Others, like Sheraton and Hilton, have preferred to stick to their general strategies and postpone the entry to Russia until they have managed to negotiate a real management contract. Therefore, it can be concluded that the environmental factors in Russia have at least as great influence to the choice of entry mode as have companies’ strategies. Existing research has discussed the environmental factors affecting foreign entry modes in the hotel industry on a fairly general level. The distinction between developed and developing countries or high-risk and low-risk countries ignores the economies in transition as a special case.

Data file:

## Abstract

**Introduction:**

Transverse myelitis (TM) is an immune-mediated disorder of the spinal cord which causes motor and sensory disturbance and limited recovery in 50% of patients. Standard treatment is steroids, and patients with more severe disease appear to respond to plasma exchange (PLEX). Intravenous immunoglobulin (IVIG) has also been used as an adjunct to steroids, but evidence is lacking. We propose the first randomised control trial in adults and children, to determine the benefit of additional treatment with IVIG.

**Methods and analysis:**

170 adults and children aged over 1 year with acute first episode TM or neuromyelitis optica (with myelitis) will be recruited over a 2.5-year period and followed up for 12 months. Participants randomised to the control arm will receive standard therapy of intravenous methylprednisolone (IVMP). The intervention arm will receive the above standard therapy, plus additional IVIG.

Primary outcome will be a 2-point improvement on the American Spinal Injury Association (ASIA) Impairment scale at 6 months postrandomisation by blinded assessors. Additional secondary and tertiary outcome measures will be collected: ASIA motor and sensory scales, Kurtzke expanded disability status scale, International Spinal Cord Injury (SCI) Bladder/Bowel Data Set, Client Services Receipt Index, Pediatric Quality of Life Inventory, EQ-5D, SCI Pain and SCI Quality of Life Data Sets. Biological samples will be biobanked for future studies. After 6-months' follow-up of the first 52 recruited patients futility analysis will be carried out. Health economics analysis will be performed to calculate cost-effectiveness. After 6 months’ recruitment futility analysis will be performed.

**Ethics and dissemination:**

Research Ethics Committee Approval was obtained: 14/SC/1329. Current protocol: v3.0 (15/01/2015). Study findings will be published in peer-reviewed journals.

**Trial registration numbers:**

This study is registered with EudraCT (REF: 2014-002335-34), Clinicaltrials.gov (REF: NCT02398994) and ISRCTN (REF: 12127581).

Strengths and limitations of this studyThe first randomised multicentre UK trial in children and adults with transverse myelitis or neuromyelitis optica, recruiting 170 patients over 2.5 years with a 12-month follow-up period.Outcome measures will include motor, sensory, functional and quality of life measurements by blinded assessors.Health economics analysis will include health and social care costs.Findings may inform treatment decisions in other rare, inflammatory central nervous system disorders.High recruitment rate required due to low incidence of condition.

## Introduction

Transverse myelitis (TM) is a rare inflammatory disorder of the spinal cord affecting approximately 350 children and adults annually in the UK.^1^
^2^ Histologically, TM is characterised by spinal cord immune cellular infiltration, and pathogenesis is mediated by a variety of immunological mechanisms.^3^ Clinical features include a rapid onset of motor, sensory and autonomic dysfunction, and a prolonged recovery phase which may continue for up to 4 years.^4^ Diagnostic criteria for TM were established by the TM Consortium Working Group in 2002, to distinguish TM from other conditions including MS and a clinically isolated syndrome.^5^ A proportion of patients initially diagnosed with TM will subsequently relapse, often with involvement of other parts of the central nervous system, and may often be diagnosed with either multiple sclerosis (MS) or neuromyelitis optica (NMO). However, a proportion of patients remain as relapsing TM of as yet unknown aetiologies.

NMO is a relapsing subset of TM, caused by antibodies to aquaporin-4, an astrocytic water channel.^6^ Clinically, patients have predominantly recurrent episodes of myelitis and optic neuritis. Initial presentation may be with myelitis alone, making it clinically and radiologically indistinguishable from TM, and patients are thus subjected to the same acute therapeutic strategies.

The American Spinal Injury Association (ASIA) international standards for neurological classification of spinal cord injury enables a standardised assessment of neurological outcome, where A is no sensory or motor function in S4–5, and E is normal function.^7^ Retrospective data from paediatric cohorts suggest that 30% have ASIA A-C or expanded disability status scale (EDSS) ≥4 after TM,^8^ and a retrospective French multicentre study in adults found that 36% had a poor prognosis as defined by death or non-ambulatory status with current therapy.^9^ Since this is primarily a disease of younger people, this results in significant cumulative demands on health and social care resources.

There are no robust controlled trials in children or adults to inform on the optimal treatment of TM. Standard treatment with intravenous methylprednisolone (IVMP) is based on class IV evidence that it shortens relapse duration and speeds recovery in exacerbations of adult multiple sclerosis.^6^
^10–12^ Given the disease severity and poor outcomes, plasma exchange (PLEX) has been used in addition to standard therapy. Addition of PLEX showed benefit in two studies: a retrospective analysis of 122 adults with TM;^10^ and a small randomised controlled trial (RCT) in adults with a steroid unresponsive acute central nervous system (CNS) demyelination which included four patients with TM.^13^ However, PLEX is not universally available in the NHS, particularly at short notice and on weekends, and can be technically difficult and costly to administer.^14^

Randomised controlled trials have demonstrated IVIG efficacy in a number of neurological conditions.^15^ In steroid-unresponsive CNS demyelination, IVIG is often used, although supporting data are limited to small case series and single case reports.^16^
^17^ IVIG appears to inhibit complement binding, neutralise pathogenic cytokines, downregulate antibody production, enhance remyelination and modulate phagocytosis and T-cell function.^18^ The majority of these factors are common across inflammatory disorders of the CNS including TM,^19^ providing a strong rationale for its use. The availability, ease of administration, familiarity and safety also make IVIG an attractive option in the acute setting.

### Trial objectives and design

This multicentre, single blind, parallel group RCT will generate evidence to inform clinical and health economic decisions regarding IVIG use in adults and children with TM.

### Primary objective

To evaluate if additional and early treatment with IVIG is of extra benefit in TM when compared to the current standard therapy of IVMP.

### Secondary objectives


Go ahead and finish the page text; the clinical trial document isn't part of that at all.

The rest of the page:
Therefore, the models found in existing literature can not be adopted as such when studying the Russian hotel industry. However, since the data on foreign hotel companies operations in Russia presented in this paper is of secondary nature the conclusions presented in the former section are only tentative. Furthermore, the paper presents entry strategies chosen by the companies but does not discuss the success of them. In order to find out, which entry mode is the best in the case of Russian hotel industry, empirical research is needed. Most studies of economic transition have largely ignored the service sector.